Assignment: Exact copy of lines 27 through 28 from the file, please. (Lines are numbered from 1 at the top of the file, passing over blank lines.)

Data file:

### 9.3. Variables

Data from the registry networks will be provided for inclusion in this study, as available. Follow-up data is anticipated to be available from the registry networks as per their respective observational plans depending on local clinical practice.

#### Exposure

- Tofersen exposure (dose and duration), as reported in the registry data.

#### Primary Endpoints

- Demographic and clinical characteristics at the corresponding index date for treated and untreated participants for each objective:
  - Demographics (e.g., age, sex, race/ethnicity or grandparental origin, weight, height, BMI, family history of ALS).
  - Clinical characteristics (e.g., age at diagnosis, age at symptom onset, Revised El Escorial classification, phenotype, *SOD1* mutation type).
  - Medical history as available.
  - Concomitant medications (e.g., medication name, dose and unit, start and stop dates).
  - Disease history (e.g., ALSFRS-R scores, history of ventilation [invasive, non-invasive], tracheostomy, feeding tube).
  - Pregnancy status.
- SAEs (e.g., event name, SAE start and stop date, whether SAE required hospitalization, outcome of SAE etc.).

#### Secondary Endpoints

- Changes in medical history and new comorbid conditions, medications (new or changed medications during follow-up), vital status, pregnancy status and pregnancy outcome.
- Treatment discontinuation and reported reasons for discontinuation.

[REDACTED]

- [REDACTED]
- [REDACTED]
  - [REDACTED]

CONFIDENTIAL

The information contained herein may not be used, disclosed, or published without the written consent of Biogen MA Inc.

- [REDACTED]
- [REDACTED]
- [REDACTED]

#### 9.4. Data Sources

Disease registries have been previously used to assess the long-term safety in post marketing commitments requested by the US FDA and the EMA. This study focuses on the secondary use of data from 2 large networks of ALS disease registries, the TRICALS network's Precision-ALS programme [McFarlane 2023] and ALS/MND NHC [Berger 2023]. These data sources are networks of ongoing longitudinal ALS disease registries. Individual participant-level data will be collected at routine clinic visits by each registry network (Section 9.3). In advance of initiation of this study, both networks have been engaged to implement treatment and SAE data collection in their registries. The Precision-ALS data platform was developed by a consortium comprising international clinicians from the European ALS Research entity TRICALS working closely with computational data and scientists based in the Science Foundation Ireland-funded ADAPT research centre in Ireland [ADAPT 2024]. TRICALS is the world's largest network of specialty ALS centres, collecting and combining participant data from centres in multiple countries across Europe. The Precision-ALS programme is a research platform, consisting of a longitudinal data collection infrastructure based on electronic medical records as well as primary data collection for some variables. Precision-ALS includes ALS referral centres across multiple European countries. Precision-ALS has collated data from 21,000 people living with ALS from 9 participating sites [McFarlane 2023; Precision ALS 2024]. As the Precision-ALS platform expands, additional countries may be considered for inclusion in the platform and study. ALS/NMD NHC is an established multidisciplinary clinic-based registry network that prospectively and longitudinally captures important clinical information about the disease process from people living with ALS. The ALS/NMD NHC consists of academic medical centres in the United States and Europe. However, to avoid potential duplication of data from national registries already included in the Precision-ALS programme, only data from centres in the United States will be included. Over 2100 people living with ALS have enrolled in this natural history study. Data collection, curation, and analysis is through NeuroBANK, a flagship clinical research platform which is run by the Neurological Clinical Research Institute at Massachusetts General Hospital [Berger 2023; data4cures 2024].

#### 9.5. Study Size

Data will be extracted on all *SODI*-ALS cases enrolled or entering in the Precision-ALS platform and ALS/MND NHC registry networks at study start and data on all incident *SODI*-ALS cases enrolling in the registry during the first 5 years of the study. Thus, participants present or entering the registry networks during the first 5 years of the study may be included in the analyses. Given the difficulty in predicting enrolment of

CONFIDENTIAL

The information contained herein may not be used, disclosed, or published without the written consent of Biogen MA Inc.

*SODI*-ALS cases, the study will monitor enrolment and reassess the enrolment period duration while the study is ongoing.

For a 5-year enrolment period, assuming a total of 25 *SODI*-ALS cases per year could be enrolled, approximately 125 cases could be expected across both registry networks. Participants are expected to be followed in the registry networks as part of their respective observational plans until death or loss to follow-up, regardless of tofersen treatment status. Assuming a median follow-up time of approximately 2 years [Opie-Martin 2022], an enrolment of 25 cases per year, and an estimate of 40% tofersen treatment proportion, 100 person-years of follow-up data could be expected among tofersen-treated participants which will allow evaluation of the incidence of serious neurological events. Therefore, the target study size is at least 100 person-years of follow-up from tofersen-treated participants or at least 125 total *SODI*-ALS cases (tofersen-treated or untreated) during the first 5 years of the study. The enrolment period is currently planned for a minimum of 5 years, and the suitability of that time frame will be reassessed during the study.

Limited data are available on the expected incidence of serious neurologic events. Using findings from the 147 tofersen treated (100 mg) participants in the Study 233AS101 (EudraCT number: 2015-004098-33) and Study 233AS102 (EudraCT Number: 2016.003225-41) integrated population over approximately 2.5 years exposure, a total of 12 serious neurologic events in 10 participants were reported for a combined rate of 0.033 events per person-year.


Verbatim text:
Disease registries have been previously used to assess the long-term safety in post marketing commitments requested by the US FDA and the EMA. This study focuses on the secondary use of data from 2 large networks of ALS disease registries, the TRICALS network's Precision-ALS programme [McFarlane 2023] and ALS/MND NHC [Berger 2023]. These data sources are networks of ongoing longitudinal ALS disease registries. Individual participant-level data will be collected at routine clinic visits by each registry network (Section 9.3). In advance of initiation of this study, both networks have been engaged to implement treatment and SAE data collection in their registries. The Precision-ALS data platform was developed by a consortium comprising international clinicians from the European ALS Research entity TRICALS working closely with computational data and scientists based in the Science Foundation Ireland-funded ADAPT research centre in Ireland [ADAPT 2024]. TRICALS is the world's largest network of specialty ALS centres, collecting and combining participant data from centres in multiple countries across Europe. The Precision-ALS programme is a research platform, consisting of a longitudinal data collection infrastructure based on electronic medical records as well as primary data collection for some variables. Precision-ALS includes ALS referral centres across multiple European countries. Precision-ALS has collated data from 21,000 people living with ALS from 9 participating sites [McFarlane 2023; Precision ALS 2024]. As the Precision-ALS platform expands, additional countries may be considered for inclusion in the platform and study. ALS/NMD NHC is an established multidisciplinary clinic-based registry network that prospectively and longitudinally captures important clinical information about the disease process from people living with ALS. The ALS/NMD NHC consists of academic medical centres in the United States and Europe. However, to avoid potential duplication of data from national registries already included in the Precision-ALS programme, only data from centres in the United States will be included. Over 2100 people living with ALS have enrolled in this natural history study. Data collection, curation, and analysis is through NeuroBANK, a flagship clinical research platform which is run by the Neurological Clinical Research Institute at Massachusetts General Hospital [Berger 2023; data4cures 2024].

#### 9.5. Study Size